Speaking of being rooted in place, and not amenable to change and growth, I am reminded of one of the worst ferry disasters in recent history, the MS Estonia that sank in the Baltic in 1994, killing 852 passengers. One of the few survivors recounts running by one passenger, immobile on deck, cigarette between his lips, as he dashed to safety, encouraging him to move. The other person clearly did not – and his immobility killed him. Your immobility may not kill you physically, but it well might kill a career or other opportunities.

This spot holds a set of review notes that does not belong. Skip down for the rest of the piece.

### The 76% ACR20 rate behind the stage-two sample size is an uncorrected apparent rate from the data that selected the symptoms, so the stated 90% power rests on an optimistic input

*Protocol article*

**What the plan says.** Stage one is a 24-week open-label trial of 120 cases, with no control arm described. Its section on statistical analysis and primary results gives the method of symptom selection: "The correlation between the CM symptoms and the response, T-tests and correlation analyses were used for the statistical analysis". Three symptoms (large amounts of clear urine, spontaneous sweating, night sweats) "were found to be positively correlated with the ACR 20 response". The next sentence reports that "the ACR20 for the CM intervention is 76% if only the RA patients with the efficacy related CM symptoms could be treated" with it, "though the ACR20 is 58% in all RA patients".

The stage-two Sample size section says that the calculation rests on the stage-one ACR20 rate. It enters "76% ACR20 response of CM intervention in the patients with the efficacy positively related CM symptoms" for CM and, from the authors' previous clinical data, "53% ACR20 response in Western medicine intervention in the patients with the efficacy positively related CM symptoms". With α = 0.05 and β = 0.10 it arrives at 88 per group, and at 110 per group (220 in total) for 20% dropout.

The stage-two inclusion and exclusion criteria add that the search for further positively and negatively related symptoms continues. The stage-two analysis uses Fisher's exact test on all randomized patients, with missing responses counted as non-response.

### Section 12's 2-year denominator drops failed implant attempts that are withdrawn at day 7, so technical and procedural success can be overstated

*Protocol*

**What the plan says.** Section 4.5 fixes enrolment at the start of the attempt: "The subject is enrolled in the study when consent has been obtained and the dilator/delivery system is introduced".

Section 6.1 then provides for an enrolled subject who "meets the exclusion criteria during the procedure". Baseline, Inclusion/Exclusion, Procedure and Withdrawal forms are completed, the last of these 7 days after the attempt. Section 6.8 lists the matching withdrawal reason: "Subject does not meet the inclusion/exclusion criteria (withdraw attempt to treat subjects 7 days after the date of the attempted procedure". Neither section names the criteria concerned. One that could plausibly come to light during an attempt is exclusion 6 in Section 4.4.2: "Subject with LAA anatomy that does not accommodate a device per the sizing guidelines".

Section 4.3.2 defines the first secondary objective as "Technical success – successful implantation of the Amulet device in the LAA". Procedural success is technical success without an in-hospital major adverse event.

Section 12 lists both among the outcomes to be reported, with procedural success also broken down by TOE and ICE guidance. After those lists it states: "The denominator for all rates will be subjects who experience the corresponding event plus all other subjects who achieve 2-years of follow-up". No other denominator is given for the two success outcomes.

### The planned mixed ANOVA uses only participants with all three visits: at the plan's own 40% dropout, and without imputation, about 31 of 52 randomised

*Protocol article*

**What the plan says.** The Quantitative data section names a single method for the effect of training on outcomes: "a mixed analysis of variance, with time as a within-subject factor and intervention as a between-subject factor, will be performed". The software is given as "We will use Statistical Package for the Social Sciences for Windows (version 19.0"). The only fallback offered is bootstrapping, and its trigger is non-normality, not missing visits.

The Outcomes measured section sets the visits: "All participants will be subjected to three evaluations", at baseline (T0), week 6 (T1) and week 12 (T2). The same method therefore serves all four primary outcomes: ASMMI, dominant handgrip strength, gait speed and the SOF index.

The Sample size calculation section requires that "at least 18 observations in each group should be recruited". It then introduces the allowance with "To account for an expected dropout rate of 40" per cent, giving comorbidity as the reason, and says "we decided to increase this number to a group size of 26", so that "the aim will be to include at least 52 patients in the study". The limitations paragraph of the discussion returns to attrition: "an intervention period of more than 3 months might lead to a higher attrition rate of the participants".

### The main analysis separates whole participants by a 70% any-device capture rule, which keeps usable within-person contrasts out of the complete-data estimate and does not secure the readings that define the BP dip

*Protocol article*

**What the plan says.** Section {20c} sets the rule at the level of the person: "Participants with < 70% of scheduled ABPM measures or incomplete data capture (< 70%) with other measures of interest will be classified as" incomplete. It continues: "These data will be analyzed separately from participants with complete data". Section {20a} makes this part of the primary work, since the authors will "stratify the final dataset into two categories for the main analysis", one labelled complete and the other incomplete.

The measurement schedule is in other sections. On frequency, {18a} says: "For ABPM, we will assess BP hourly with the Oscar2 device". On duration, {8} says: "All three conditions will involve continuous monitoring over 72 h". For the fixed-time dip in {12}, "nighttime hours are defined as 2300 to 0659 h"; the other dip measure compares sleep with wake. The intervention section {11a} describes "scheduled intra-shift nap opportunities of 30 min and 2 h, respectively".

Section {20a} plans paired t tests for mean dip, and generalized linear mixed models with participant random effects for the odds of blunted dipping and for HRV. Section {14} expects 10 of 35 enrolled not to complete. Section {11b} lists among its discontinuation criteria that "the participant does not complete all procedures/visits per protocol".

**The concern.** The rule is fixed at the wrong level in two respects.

No one is saying you should take foolhardy risks. In fact, doing this is the precise equal and opposite error of staying in place and dying a slow death of attrition. Rather, there is a third way, between the twin horns of stupid gambling and craven timidity. It is your job to thread that needle between the two. While it isn’t easy, it is your only chance. The good thing, though, is that this is like baseball – you don’t have to hit one thousand. A swing and a miss is not catastrophic usually – so remind yourself that all you can do is the best you can do, and then if you have left everything on the field, then you have done what you could.